Nathan Sandholtz

Modeling Human Decision-making in Spatial and Temporal Systems.

In this thesis, we analyze three separate applications of human decision-making in spatial and temporal environments. The first two projects are applications to basketball while the third project analyzes an experiment that tests how people balance exploration and exploitation when searching for the maximum of an unknown function.

The first project explores how efficiently players in a basketball lineup collectively allocate shots. We propose a new metric for allocative efficiency by comparing a player’s field goal percentage (FG%) to their field goal attempt (FGA) rate in context of both their four teammates on the court and the spatial distribution of their shots. Leveraging publicly available data provided by the National Basketball Association (NBA), we estimate player FG% at every location in the offensive half court using a Bayesian hierarchical model. By ordering a lineup’s estimated FG%s and pairing these rankings with the lineup’s empirical FGA rate rankings, we detect areas where the lineup exhibits inefficient shot allocation. Lastly, we analyze the impact that suboptimal shot allocation has on a team’s overall offensive potential, finding that inefficient shot allocation correlates with reduced scoring.

In the second basketball application, we model basketball plays as episodes from team-specific nonstationary Markov decision processes (MDPs) with shot clock dependent transition probabilities. Bayesian hierarchical models are employed in the parametrization of the transition probabilities to borrow strength across players and through time. To enable computational feasibility, we combine lineup-specific MDPs into team-average MDPs using a novel transition weighting scheme. Specifically, we derive the dynamics of the team-average process such that the expected transition count for an arbitrary state-pair is equal to the weighted sum of the expected counts of the separate lineup-specific MDPs. We then utilize these nonstationary MDPs in the creation of a basketball play simulator with uncertainty propagated via posterior samples of the model components. After calibration, we simulate seasons both on policy and under altered policies and explore the net changes in efficiency and production under the alternate policies. We also discuss the game-theoretic ramifications of testing alternative decision policies.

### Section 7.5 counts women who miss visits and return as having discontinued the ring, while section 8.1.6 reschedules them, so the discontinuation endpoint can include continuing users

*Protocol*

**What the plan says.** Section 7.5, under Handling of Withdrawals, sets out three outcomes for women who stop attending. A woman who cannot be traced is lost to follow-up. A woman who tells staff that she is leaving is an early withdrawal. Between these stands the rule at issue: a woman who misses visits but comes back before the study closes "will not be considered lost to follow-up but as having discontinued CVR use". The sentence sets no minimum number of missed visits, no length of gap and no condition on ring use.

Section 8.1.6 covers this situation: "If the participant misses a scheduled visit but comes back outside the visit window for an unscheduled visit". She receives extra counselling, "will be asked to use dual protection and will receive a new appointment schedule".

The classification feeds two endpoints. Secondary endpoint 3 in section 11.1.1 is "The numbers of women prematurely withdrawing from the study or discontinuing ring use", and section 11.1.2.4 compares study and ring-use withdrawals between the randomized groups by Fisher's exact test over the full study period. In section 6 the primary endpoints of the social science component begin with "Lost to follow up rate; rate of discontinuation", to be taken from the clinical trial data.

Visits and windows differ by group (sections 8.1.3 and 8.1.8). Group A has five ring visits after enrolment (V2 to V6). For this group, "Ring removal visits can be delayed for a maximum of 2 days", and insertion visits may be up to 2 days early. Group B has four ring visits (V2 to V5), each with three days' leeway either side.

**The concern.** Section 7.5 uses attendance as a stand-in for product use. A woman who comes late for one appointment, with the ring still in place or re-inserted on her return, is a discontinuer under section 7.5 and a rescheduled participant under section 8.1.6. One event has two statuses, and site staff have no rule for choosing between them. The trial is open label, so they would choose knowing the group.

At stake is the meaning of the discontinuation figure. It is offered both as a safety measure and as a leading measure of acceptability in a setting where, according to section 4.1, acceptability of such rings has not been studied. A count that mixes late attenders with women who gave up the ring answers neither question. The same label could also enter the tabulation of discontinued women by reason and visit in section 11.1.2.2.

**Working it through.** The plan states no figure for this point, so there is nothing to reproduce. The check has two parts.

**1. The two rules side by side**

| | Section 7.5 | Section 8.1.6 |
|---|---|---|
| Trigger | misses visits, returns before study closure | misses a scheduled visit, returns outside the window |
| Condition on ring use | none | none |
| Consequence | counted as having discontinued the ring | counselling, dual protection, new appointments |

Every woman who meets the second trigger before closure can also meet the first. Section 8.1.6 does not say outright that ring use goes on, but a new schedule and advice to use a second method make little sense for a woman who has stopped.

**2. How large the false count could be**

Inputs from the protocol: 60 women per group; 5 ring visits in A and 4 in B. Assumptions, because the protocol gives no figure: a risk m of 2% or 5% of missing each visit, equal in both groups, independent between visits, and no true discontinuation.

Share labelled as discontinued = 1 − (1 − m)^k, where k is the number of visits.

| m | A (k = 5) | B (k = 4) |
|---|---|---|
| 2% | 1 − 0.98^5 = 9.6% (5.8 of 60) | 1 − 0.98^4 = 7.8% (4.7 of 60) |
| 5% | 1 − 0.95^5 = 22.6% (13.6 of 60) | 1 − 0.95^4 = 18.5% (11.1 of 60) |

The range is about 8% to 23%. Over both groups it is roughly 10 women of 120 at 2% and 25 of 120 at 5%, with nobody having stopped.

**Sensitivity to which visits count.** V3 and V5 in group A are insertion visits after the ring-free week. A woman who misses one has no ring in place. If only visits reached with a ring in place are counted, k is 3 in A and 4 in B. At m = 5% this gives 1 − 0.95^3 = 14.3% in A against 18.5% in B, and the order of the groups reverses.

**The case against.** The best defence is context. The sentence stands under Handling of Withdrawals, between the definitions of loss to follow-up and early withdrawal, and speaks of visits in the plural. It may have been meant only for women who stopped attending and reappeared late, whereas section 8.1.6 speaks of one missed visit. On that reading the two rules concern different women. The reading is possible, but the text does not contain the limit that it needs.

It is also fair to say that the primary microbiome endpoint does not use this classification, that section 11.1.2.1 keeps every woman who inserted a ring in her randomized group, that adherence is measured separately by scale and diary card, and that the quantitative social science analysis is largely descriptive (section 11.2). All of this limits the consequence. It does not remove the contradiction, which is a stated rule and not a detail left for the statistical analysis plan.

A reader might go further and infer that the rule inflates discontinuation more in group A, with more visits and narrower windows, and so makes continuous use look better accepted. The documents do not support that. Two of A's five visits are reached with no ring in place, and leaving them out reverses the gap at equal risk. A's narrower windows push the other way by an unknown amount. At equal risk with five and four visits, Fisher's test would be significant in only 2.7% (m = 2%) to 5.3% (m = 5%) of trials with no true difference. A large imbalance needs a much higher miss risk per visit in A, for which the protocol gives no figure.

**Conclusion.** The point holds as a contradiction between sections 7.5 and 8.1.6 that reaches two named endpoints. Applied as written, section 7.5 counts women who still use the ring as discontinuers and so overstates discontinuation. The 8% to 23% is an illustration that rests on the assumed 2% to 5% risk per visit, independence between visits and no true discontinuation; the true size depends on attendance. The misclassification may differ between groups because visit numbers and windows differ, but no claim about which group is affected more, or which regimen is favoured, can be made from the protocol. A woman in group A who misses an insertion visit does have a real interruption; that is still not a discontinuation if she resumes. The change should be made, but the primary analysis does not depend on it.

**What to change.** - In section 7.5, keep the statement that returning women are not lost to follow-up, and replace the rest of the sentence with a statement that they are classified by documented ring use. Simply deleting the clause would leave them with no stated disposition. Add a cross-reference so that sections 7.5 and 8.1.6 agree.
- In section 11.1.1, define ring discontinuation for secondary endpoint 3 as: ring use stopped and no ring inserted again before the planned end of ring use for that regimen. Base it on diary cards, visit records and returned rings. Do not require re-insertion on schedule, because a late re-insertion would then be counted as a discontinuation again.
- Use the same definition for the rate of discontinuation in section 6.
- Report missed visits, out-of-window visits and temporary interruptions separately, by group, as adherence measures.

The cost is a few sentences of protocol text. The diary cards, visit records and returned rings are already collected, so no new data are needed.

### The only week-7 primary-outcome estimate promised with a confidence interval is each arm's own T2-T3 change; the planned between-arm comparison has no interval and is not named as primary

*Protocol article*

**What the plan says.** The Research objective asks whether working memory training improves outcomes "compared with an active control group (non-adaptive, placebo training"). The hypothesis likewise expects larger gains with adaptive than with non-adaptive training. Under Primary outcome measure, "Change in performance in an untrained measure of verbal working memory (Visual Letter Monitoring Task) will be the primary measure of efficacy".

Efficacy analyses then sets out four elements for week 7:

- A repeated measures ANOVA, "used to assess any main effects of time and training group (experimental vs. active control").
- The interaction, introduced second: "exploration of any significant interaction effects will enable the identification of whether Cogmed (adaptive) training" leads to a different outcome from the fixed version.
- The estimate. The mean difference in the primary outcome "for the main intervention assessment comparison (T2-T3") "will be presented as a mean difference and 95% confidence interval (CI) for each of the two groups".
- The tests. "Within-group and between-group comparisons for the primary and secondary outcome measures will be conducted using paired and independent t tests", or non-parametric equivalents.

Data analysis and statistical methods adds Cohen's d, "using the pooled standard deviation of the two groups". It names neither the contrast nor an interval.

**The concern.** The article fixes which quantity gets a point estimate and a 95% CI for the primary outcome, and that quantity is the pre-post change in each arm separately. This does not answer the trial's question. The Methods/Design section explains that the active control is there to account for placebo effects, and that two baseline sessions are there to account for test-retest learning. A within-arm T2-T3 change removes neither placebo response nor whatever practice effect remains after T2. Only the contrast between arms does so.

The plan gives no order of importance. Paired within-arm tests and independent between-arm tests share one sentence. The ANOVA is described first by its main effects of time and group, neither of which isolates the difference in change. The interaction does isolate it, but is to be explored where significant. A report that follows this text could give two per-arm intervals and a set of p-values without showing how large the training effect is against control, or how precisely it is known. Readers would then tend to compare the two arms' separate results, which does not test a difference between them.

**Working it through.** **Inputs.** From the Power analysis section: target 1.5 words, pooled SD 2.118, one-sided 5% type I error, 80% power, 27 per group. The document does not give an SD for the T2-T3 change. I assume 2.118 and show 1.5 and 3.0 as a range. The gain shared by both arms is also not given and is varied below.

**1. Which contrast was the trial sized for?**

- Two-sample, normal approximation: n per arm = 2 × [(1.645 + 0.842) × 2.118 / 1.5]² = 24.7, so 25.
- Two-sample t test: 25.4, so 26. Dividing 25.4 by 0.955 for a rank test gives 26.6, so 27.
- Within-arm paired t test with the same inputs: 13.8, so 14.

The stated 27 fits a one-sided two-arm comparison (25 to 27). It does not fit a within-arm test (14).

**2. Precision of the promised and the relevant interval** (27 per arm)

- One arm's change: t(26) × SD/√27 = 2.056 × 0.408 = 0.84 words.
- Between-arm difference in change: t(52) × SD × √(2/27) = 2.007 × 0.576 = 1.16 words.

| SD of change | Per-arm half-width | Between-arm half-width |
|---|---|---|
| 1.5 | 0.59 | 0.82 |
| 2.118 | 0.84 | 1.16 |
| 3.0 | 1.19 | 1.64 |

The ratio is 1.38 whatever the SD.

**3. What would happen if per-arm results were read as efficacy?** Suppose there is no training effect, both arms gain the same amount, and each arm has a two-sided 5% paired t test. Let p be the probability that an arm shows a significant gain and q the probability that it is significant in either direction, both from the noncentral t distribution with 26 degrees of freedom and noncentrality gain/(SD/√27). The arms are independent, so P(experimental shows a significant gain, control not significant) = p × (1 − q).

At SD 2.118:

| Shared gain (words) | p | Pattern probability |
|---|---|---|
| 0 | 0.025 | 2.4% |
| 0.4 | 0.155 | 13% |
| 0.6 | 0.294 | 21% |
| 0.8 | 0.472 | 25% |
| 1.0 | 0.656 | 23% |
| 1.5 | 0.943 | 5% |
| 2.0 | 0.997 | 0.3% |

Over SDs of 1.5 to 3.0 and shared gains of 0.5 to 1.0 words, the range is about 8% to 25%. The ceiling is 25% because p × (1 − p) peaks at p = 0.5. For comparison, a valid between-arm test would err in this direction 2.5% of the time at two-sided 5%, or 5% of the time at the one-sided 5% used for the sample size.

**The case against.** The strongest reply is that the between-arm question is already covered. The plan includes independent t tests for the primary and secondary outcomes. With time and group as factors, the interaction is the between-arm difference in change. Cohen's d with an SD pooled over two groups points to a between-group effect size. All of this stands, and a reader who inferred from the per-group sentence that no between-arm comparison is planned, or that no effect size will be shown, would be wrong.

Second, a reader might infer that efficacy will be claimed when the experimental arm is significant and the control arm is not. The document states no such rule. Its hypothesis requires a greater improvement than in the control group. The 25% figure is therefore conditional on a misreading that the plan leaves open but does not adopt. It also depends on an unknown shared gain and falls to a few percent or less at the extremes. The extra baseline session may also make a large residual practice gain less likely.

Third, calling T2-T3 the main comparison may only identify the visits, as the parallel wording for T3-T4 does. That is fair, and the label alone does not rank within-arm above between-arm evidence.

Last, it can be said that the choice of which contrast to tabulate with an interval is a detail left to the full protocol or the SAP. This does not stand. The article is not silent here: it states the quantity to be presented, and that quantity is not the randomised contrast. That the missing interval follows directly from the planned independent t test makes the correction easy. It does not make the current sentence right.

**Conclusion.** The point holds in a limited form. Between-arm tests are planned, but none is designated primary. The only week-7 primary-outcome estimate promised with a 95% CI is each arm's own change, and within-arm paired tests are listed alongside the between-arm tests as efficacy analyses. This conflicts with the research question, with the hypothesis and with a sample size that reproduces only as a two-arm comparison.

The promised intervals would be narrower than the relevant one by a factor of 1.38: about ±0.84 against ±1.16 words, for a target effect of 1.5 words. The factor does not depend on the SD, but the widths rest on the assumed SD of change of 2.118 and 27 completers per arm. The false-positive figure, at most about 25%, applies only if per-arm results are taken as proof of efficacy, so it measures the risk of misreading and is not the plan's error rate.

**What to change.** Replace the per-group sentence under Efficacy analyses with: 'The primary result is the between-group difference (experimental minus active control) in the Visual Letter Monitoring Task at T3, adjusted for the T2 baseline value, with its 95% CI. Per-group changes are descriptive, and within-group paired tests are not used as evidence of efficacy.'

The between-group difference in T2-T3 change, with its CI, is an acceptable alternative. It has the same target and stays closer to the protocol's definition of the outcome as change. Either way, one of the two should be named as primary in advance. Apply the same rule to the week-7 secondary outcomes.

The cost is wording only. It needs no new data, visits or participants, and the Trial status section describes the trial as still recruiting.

For the final project, we take a different perspective on the behavior of the decision-makers. Broadly speaking, both basketball projects assume the agents (players) act suboptimally and the goal of the analyses is to evaluate how far their observed decisions are from optimal. By contrast, in the final project we assume that the agents’ actions are optimal, but that the criteria over which they optimize are unknown. The goal of the analysis is to make inference on these latent optimization criteria. We categorize this type of problem—where decisions are assumed to be optimal and the goal is to reverse engineer the parameters of the optimization such that the optimality assumption holds—an inverse decision problem. Some inverse decision problems have been extensively studied, particularly in the fields of operations research (inverse optimization) and machine learning (inverse reinforcement learning).

Our final project thus explores the inverse problem of Bayesian optimization. Specifically, we seek to estimate an agent’s latent acquisition function based on their observed trajectories. After introducing a probabilistic solution framework for the problem, we illustrate our method by analyzing human behavior from an experiment. The experiment was designed to force subjects to balance exploration and exploitation in search of a global optimum. We find that subjects exhibit a wide array of acquisition preferences but that some subjects do not map well to any of the candidate acquisition functions initially proposed. Guided by the model discrepancies, we augment the candidate acquisition functions to yield a superior fit for the subjects in this task.

Keywords: Basketball, Bayesian hierarchical model, Markov decision process, simulation, ranking and ordering, Bayesian optimization, inverse optimization.